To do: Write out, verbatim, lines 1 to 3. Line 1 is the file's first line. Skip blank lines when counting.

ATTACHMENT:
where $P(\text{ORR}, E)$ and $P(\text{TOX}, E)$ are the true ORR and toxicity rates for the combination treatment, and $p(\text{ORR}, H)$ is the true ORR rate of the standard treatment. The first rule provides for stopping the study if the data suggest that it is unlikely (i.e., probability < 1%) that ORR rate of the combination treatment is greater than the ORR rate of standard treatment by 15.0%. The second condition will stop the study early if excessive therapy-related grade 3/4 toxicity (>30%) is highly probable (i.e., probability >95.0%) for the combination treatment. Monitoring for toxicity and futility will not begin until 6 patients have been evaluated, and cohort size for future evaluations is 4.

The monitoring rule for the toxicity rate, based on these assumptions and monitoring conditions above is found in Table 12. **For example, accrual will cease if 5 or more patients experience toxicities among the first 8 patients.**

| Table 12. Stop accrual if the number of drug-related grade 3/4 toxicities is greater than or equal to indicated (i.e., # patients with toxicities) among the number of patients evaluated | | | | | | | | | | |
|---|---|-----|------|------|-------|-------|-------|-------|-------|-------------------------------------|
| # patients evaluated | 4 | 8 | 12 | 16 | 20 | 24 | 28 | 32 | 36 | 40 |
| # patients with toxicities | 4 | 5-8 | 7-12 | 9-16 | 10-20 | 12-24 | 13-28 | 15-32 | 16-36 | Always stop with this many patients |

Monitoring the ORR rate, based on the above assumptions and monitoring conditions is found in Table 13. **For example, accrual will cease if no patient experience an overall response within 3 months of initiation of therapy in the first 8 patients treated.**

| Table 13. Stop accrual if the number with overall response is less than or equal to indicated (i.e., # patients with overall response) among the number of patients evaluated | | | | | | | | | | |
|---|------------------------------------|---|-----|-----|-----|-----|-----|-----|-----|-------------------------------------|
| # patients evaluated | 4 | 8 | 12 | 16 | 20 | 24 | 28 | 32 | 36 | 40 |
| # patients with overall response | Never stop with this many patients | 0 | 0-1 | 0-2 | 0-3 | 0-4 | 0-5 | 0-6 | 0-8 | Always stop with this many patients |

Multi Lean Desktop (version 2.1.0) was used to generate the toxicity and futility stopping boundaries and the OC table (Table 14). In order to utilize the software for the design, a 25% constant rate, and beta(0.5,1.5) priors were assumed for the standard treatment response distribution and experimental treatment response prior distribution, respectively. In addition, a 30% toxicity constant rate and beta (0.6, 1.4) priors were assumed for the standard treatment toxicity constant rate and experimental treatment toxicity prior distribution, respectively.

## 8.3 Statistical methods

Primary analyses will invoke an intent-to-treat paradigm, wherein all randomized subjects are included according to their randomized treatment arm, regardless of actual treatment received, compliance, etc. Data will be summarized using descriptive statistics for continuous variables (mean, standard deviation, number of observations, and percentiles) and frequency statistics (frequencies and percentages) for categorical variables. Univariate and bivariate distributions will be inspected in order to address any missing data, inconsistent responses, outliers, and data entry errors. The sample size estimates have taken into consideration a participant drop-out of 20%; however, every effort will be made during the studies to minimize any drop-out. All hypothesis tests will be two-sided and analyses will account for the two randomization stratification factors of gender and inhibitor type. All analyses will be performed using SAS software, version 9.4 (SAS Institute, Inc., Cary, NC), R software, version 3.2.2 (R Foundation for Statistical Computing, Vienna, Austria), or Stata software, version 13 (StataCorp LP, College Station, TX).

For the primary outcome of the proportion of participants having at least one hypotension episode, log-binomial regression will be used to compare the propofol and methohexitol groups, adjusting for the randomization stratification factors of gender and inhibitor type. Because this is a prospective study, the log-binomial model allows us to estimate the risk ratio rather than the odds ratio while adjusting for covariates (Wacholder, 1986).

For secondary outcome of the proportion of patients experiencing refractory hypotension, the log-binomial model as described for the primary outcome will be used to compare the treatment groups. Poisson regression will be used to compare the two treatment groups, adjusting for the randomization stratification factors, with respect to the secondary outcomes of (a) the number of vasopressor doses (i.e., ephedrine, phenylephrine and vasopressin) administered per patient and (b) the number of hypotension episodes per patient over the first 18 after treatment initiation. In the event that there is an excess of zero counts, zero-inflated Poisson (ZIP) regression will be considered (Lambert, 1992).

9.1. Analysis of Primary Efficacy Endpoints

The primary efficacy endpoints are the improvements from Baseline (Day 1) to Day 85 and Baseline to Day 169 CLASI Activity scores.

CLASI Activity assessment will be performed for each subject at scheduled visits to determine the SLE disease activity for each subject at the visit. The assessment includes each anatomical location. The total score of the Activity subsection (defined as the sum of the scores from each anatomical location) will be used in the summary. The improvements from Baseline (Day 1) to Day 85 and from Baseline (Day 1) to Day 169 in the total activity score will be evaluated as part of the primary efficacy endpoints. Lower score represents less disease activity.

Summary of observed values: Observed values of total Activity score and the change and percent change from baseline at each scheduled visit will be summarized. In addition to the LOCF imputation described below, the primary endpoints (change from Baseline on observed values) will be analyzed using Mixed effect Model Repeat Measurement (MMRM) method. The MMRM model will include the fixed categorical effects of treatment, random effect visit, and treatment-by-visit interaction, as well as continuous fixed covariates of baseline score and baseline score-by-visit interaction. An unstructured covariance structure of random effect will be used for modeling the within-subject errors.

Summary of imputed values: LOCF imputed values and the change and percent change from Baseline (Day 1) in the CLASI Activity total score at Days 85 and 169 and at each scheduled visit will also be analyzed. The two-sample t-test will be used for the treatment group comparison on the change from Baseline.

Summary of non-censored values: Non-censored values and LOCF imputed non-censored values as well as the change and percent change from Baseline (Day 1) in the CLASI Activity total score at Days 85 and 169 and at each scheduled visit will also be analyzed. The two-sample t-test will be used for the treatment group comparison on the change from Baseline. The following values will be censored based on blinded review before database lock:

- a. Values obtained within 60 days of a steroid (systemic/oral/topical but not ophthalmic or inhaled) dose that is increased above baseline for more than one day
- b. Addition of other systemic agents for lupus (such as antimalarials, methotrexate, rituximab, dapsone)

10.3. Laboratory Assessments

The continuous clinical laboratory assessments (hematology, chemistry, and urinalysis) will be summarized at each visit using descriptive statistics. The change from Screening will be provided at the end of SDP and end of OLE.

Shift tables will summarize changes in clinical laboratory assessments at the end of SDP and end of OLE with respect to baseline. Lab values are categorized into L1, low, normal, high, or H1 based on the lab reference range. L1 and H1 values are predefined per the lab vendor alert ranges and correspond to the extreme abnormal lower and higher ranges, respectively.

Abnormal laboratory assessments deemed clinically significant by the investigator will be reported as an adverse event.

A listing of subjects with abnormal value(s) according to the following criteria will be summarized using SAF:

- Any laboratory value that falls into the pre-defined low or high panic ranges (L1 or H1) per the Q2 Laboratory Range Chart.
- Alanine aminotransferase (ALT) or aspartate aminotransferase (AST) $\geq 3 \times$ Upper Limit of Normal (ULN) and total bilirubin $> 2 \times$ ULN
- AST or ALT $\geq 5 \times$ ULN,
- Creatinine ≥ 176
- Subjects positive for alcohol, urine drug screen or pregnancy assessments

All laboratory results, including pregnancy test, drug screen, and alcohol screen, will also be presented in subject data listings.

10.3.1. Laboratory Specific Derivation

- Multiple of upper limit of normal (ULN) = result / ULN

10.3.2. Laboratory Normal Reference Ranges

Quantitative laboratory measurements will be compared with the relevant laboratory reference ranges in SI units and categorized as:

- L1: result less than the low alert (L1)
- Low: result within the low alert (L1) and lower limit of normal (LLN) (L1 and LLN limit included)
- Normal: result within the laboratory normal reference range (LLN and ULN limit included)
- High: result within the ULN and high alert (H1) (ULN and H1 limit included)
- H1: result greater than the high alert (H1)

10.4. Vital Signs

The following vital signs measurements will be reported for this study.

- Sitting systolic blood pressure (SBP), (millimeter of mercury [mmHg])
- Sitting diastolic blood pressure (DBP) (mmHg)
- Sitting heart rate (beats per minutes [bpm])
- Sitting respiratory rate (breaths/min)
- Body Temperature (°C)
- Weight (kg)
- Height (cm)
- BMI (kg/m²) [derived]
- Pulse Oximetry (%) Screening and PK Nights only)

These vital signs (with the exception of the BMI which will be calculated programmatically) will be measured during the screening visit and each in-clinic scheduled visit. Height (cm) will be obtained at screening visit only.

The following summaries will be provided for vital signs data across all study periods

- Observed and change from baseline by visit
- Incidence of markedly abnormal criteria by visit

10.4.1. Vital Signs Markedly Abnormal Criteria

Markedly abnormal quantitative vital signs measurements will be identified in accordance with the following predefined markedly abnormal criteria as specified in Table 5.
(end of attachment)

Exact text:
where $P(\text{ORR}, E)$ and $P(\text{TOX}, E)$ are the true ORR and toxicity rates for the combination treatment, and $p(\text{ORR}, H)$ is the true ORR rate of the standard treatment. The first rule provides for stopping the study if the data suggest that it is unlikely (i.e., probability < 1%) that ORR rate of the combination treatment is greater than the ORR rate of standard treatment by 15.0%. The second condition will stop the study early if excessive therapy-related grade 3/4 toxicity (>30%) is highly probable (i.e., probability >95.0%) for the combination treatment. Monitoring for toxicity and futility will not begin until 6 patients have been evaluated, and cohort size for future evaluations is 4.

The monitoring rule for the toxicity rate, based on these assumptions and monitoring conditions above is found in Table 12. **For example, accrual will cease if 5 or more patients experience toxicities among the first 8 patients.**

| Table 12. Stop accrual if the number of drug-related grade 3/4 toxicities is greater than or equal to indicated (i.e., # patients with toxicities) among the number of patients evaluated | | | | | | | | | | |